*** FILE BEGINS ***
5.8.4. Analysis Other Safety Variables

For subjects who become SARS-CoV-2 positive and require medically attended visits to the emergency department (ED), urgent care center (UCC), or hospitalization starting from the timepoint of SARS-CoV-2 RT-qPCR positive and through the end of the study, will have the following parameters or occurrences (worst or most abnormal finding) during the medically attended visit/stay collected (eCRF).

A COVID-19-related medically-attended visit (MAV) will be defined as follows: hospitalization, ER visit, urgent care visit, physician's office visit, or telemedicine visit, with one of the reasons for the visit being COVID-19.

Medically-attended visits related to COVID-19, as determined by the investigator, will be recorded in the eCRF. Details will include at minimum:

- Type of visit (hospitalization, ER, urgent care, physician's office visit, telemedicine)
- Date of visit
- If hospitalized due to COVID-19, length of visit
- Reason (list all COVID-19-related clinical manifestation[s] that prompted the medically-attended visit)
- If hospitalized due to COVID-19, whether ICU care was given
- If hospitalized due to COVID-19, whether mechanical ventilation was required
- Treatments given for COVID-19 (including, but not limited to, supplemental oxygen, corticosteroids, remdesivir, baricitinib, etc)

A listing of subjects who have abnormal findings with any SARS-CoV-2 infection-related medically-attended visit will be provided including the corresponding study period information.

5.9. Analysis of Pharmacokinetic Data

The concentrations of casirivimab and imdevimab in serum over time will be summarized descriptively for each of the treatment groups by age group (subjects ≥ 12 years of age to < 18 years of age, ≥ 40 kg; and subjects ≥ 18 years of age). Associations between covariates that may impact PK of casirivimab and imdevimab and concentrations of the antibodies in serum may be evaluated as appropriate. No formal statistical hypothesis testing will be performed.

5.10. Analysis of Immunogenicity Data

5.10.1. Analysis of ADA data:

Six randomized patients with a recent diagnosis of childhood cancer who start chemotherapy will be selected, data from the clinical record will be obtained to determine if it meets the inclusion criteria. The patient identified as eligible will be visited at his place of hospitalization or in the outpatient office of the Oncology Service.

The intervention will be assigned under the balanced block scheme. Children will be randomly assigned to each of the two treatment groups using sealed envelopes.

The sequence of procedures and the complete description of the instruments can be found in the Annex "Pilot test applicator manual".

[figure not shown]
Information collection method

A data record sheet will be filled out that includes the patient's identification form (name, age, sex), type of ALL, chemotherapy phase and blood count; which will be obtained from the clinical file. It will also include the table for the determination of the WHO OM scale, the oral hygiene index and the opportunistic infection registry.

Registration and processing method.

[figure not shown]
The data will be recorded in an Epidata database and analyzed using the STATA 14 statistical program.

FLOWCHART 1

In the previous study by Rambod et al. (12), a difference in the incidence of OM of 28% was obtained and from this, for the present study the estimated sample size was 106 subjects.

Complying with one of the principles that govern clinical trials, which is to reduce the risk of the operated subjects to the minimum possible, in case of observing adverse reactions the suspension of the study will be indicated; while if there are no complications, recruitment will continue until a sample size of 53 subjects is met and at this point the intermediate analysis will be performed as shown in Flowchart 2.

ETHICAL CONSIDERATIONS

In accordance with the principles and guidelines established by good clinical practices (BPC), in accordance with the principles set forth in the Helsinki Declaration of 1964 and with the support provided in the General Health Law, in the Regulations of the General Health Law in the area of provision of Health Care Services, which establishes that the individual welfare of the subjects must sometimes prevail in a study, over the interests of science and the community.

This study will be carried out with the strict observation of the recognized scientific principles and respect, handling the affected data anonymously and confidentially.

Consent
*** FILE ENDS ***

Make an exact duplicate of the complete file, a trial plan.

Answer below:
5.8.4. Analysis Other Safety Variables

For subjects who become SARS-CoV-2 positive and require medically attended visits to the emergency department (ED), urgent care center (UCC), or hospitalization starting from the timepoint of SARS-CoV-2 RT-qPCR positive and through the end of the study, will have the following parameters or occurrences (worst or most abnormal finding) during the medically attended visit/stay collected (eCRF).

A COVID-19-related medically-attended visit (MAV) will be defined as follows: hospitalization, ER visit, urgent care visit, physician's office visit, or telemedicine visit, with one of the reasons for the visit being COVID-19.

Medically-attended visits related to COVID-19, as determined by the investigator, will be recorded in the eCRF. Details will include at minimum:

- Type of visit (hospitalization, ER, urgent care, physician's office visit, telemedicine)
- Date of visit
- If hospitalized due to COVID-19, length of visit
- Reason (list all COVID-19-related clinical manifestation[s] that prompted the medically-attended visit)
- If hospitalized due to COVID-19, whether ICU care was given
- If hospitalized due to COVID-19, whether mechanical ventilation was required
- Treatments given for COVID-19 (including, but not limited to, supplemental oxygen, corticosteroids, remdesivir, baricitinib, etc)

A listing of subjects who have abnormal findings with any SARS-CoV-2 infection-related medically-attended visit will be provided including the corresponding study period information.

5.9. Analysis of Pharmacokinetic Data

The concentrations of casirivimab and imdevimab in serum over time will be summarized descriptively for each of the treatment groups by age group (subjects ≥ 12 years of age to < 18 years of age, ≥ 40 kg; and subjects ≥ 18 years of age). Associations between covariates that may impact PK of casirivimab and imdevimab and concentrations of the antibodies in serum may be evaluated as appropriate. No formal statistical hypothesis testing will be performed.

5.10. Analysis of Immunogenicity Data

5.10.1. Analysis of ADA data:

Six randomized patients with a recent diagnosis of childhood cancer who start chemotherapy will be selected, data from the clinical record will be obtained to determine if it meets the inclusion criteria. The patient identified as eligible will be visited at his place of hospitalization or in the outpatient office of the Oncology Service.

The intervention will be assigned under the balanced block scheme. Children will be randomly assigned to each of the two treatment groups using sealed envelopes.

The sequence of procedures and the complete description of the instruments can be found in the Annex "Pilot test applicator manual".

[figure not shown]
Information collection method

A data record sheet will be filled out that includes the patient's identification form (name, age, sex), type of ALL, chemotherapy phase and blood count; which will be obtained from the clinical file. It will also include the table for the determination of the WHO OM scale, the oral hygiene index and the opportunistic infection registry.

Registration and processing method.

[figure not shown]
The data will be recorded in an Epidata database and analyzed using the STATA 14 statistical program.

FLOWCHART 1

In the previous study by Rambod et al. (12), a difference in the incidence of OM of 28% was obtained and from this, for the present study the estimated sample size was 106 subjects.

Complying with one of the principles that govern clinical trials, which is to reduce the risk of the operated subjects to the minimum possible, in case of observing adverse reactions the suspension of the study will be indicated; while if there are no complications, recruitment will continue until a sample size of 53 subjects is met and at this point the intermediate analysis will be performed as shown in Flowchart 2.

ETHICAL CONSIDERATIONS

In accordance with the principles and guidelines established by good clinical practices (BPC), in accordance with the principles set forth in the Helsinki Declaration of 1964 and with the support provided in the General Health Law, in the Regulations of the General Health Law in the area of provision of Health Care Services, which establishes that the individual welfare of the subjects must sometimes prevail in a study, over the interests of science and the community.

This study will be carried out with the strict observation of the recognized scientific principles and respect, handling the affected data anonymously and confidentially.

Consent